Retailing in hospitality: the road to relevance and effectiveness

Travel retailing has dramatically evolved to satisfy the customers’ expectations towards personalized options and add-ons.

Retailing helps customers’ engagement and motivation to purchase, however, while in the pre-covid world travel suppliers used retail-selling to maximize revenues; post-covid it is more about generating and stimulating demand to convert bookings.

Starting with the airlines, the retail trend was to shift from all-inclusive fares to base fares + extra/add-on services to be purchased à la carte. Airlines “unbundled” their rates and gave to the guests the option to purchase extra services based on their preferences.

IATA estimated that $873 billion would be spent on airfares in 2019 and that ancillary revenues accounted for 12% of global airline revenue or $23.91 per passenger. The evolution of airline retailing brought the extra revenue to reach up to 50% share of total revenues for some carriers and started the process of transformation of airlines into digital retailers, an interesting speech from the CEO of Air Asia can be watched here.

Hotels followed the same logic of airlines in seizing the opportunity to drive ancillary revenue through retail selling and add-ons, but at a different pace. To better define what is retailing for hoteliers, I quote Eben Hewitt, CEO at Sabre Hospitality who defines it as

“…realizing new revenue opportunities for hotels and personalizing offers for guests that build deeper engagement and make them happier”.

It is now 2020 and the world has unfortunately changed. Engagement and guest satisfaction are still priorities for the hotels, but the cruel reality is that the hospitality industry is struggling to survive and striving to drive and stimulate demand by building value, to avoid the price drop. Given the current crisis scenario:

  • Does it still make sense to direct efforts to the ancillary revenue generation when the greater issue is missing revenue from the core product (rooms)?
  • If so, how to make the need to deliver value to the customer and to generate extra income from the retail selling, coexist?

When times get rough, seizing every single revenue opportunity that can positively impact the bottom line can be a lifesaver as long as the customer needs are taken into consideration.

Customer experience is at the core, together with the right time, the right segment, the right price. The elements at the base of revenue and marketing and intertwined: understanding the customers’ brand new needs is vital to thrive. Therefore, the one-size-fits-all approach of selling is not effective in a world where the customer wants to be reassured and requires a tailored-made offer to be engaged. This principle was true pre-covid and it is true now more than ever: two of the most ineffective ways to sell, are to present the customer with too many options and to standardize.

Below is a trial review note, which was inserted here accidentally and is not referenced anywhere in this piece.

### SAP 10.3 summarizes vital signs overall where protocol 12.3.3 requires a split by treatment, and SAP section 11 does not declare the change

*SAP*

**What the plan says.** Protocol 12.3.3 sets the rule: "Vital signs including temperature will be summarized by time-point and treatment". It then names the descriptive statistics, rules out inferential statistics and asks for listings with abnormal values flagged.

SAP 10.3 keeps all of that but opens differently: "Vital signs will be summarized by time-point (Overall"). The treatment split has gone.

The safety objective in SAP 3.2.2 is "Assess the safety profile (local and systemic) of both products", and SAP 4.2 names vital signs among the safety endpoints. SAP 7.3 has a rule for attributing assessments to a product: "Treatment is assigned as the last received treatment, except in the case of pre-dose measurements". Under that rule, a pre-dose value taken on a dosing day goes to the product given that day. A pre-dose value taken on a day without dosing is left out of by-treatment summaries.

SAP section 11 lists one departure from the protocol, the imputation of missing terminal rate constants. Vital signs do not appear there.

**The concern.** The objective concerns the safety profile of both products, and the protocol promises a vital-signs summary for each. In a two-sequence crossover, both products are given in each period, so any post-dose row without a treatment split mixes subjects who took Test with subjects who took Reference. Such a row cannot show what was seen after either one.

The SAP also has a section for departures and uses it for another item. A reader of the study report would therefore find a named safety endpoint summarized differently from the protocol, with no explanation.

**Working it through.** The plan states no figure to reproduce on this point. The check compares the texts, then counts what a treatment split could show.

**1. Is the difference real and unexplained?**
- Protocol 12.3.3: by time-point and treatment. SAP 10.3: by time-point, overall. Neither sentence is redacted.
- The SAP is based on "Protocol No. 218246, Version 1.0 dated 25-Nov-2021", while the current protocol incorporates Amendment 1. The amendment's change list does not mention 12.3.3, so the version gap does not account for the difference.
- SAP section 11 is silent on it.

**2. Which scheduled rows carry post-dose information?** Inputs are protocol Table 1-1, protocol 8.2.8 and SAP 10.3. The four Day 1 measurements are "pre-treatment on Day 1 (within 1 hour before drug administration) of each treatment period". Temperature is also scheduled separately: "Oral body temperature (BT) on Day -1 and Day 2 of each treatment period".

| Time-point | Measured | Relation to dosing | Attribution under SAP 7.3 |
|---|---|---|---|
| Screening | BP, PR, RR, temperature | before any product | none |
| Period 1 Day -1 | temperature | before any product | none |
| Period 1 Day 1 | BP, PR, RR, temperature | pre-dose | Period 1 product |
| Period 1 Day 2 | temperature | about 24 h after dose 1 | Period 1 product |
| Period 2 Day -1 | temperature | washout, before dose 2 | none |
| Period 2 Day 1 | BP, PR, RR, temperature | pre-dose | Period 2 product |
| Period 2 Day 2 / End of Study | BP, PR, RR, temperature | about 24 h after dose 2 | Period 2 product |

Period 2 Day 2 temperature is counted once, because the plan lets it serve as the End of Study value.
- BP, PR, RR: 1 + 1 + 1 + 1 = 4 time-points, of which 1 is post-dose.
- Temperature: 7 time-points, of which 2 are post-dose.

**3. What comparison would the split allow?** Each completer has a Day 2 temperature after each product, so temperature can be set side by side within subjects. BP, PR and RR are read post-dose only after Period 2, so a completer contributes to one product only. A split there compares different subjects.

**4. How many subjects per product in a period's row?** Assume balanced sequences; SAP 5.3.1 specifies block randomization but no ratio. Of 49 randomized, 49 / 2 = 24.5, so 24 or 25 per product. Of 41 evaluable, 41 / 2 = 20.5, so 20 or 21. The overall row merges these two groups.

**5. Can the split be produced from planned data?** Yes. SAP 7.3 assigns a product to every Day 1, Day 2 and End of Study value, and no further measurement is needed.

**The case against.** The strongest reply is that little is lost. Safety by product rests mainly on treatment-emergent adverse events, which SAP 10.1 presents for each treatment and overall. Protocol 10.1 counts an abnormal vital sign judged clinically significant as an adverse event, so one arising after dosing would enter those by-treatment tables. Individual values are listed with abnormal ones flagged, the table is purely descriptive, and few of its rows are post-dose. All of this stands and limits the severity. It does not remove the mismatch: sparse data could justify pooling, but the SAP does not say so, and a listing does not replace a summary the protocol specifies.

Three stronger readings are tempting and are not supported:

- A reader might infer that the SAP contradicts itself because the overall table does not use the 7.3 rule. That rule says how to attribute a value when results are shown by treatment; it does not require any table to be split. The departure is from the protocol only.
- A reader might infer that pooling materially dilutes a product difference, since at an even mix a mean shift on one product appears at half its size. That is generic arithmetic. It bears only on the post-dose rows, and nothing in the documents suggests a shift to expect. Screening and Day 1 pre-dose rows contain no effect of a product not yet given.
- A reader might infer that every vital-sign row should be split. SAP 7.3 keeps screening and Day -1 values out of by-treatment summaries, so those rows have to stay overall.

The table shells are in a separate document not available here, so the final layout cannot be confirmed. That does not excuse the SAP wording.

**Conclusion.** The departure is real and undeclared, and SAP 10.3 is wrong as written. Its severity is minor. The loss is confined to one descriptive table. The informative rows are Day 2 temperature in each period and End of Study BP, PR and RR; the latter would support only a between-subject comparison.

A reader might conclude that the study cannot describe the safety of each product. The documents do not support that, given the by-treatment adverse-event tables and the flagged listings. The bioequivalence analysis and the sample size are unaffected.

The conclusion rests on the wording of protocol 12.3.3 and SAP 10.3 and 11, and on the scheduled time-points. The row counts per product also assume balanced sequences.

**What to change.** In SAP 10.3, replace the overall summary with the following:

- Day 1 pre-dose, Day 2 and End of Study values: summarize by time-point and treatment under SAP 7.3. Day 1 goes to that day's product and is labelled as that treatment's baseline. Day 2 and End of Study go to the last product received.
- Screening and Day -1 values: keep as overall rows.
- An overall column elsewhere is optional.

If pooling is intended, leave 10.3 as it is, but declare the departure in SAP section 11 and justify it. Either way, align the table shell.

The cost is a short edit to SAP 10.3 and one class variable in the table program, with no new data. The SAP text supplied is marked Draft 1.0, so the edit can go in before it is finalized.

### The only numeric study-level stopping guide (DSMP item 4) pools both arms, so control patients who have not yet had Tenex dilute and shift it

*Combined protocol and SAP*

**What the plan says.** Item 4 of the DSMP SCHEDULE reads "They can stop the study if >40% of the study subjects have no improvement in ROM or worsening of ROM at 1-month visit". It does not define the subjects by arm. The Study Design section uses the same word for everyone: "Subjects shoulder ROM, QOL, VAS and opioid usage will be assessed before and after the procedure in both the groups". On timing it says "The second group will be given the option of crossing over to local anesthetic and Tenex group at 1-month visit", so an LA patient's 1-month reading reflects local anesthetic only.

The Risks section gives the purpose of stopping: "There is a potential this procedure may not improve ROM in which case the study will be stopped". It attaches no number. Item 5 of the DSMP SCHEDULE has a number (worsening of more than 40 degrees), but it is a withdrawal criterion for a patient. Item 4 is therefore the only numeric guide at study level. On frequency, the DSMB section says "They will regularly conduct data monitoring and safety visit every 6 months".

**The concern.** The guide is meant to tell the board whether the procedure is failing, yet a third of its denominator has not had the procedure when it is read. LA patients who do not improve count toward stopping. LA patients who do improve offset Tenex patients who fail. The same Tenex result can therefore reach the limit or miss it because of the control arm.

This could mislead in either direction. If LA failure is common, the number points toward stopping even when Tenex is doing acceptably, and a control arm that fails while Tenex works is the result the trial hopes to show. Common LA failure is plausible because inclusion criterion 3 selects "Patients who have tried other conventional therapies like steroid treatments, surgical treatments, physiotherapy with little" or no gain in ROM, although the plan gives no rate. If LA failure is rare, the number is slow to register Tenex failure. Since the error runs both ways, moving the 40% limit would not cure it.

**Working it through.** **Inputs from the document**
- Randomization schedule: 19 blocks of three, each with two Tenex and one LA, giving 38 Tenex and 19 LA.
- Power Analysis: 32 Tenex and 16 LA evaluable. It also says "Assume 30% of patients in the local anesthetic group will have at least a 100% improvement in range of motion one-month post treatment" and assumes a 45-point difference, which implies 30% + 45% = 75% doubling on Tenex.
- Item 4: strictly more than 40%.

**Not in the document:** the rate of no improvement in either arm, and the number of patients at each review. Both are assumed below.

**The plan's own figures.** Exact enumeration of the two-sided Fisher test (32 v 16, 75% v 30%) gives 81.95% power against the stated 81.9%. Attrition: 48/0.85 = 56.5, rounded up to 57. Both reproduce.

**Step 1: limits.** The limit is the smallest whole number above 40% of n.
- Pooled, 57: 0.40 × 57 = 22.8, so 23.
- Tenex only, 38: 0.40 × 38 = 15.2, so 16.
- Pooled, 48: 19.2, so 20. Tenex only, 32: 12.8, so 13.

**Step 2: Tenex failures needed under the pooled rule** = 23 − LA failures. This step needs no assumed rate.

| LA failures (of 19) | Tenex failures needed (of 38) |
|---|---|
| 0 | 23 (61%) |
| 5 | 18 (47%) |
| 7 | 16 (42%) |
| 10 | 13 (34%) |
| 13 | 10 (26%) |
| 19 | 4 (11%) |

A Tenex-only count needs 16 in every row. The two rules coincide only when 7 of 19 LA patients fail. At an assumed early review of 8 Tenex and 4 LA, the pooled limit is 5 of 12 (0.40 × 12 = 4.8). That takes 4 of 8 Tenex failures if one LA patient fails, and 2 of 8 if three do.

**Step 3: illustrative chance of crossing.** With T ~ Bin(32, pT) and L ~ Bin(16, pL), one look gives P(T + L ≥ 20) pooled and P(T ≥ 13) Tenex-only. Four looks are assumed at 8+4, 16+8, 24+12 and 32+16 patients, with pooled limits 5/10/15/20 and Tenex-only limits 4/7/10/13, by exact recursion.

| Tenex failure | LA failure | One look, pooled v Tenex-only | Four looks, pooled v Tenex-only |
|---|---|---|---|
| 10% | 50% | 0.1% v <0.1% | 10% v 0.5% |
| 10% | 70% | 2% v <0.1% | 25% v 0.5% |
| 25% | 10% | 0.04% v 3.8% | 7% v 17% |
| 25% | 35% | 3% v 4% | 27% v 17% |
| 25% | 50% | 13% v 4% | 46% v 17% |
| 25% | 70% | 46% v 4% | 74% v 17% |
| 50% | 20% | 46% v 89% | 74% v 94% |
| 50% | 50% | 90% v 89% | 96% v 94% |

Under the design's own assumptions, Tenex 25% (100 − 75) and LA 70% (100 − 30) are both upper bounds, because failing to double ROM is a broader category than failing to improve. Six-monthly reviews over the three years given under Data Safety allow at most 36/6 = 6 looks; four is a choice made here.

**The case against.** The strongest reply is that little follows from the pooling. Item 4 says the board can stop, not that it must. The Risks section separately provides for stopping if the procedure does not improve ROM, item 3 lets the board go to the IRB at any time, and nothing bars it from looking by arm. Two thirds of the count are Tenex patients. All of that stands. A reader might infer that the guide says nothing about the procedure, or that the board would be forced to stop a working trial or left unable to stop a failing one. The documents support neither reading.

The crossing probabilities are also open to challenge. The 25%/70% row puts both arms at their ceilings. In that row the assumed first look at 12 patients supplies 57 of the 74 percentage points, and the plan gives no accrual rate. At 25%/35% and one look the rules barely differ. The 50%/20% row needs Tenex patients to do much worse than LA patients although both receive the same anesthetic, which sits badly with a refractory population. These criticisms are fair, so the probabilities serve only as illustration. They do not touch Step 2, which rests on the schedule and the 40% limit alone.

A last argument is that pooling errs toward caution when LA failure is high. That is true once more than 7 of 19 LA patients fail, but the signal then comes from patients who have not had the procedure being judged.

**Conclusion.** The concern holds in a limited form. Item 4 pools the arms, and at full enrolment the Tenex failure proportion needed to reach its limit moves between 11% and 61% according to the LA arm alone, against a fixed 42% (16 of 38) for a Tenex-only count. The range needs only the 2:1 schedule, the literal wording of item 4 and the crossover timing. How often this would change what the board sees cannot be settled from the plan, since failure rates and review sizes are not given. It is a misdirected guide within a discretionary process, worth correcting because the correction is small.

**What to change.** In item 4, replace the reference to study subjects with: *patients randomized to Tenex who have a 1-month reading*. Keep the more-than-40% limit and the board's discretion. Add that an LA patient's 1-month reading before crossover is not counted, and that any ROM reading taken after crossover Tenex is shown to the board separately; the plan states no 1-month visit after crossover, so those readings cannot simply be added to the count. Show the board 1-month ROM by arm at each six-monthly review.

Too many options – Taking for example the extra services offered through the direct website’s booking engine: how many times does it happen to find a very long list of ancillary service options? If the customer finds too many options he/she will likely lose attention and the sale will be nuanced. On the contrary, if we segment the demand correctly, we can identify segment clusters with specific needs and build narrow and tailored offers around them. In this way, we do not push too much on the “a la carte” approach and we can restrict and target the right offer, to the right customer, at any time. Relevance is the key.

Standardize – Standardizing means selling everything to anyone and is strictly connected to the previous point if we think of the concept of segmentation. These days, the difficulty lies in the fact that on the one hand, we have to focus on value and create inclusions in the offers in order not to lower prices; on the other hand, we may need to have attractive entry prices, and therefore “unpack” our rates starting from the room only to have aggressive entry prices but without discounting. Two options on the plate that can happily live together if we turn to different customers for each offer. An example is to offer “all-inclusive” rates on direct channels and to offer room only to customers who book by mobile at the last minute. Specific target = actual sale.

An excellent article on the effectiveness of tailored-made offers for revenue success comparing the Netflix model with the hospitality model can be read here.

Hotels have plenty of opportunities for retailing:

  • simple room upselling
  • cross-selling of services (like restaurant, spa, beach..)
  • monetizing services that are usually given for free (eg. upper floor, balcony, cleaning services, parking…what I call “attribute-based upselling”)
  • converting underutilized spaces into extra revenue opportunities like smart working rooms, staycations, parking lots for public usage and more (read here)
  • showcase physical products and goods for sale inside the property
  • synergies and cooperation with local actors to cross-sell experience and activities

What is making the Hotels direct booking process different from OTAs, is the opportunity to work on personalization vs standardization. To offer a tailored service vs a commodity service.

OTAs are moving right in the same direction, and we should not leave anything to chance, especially during these tough times.

If we change our perception of the hospitality business being less about just selling rooms and more like a retail business, we will look at our Hotels with brand new eyes and discover incremental revenue opportunities we did not realize existed before.

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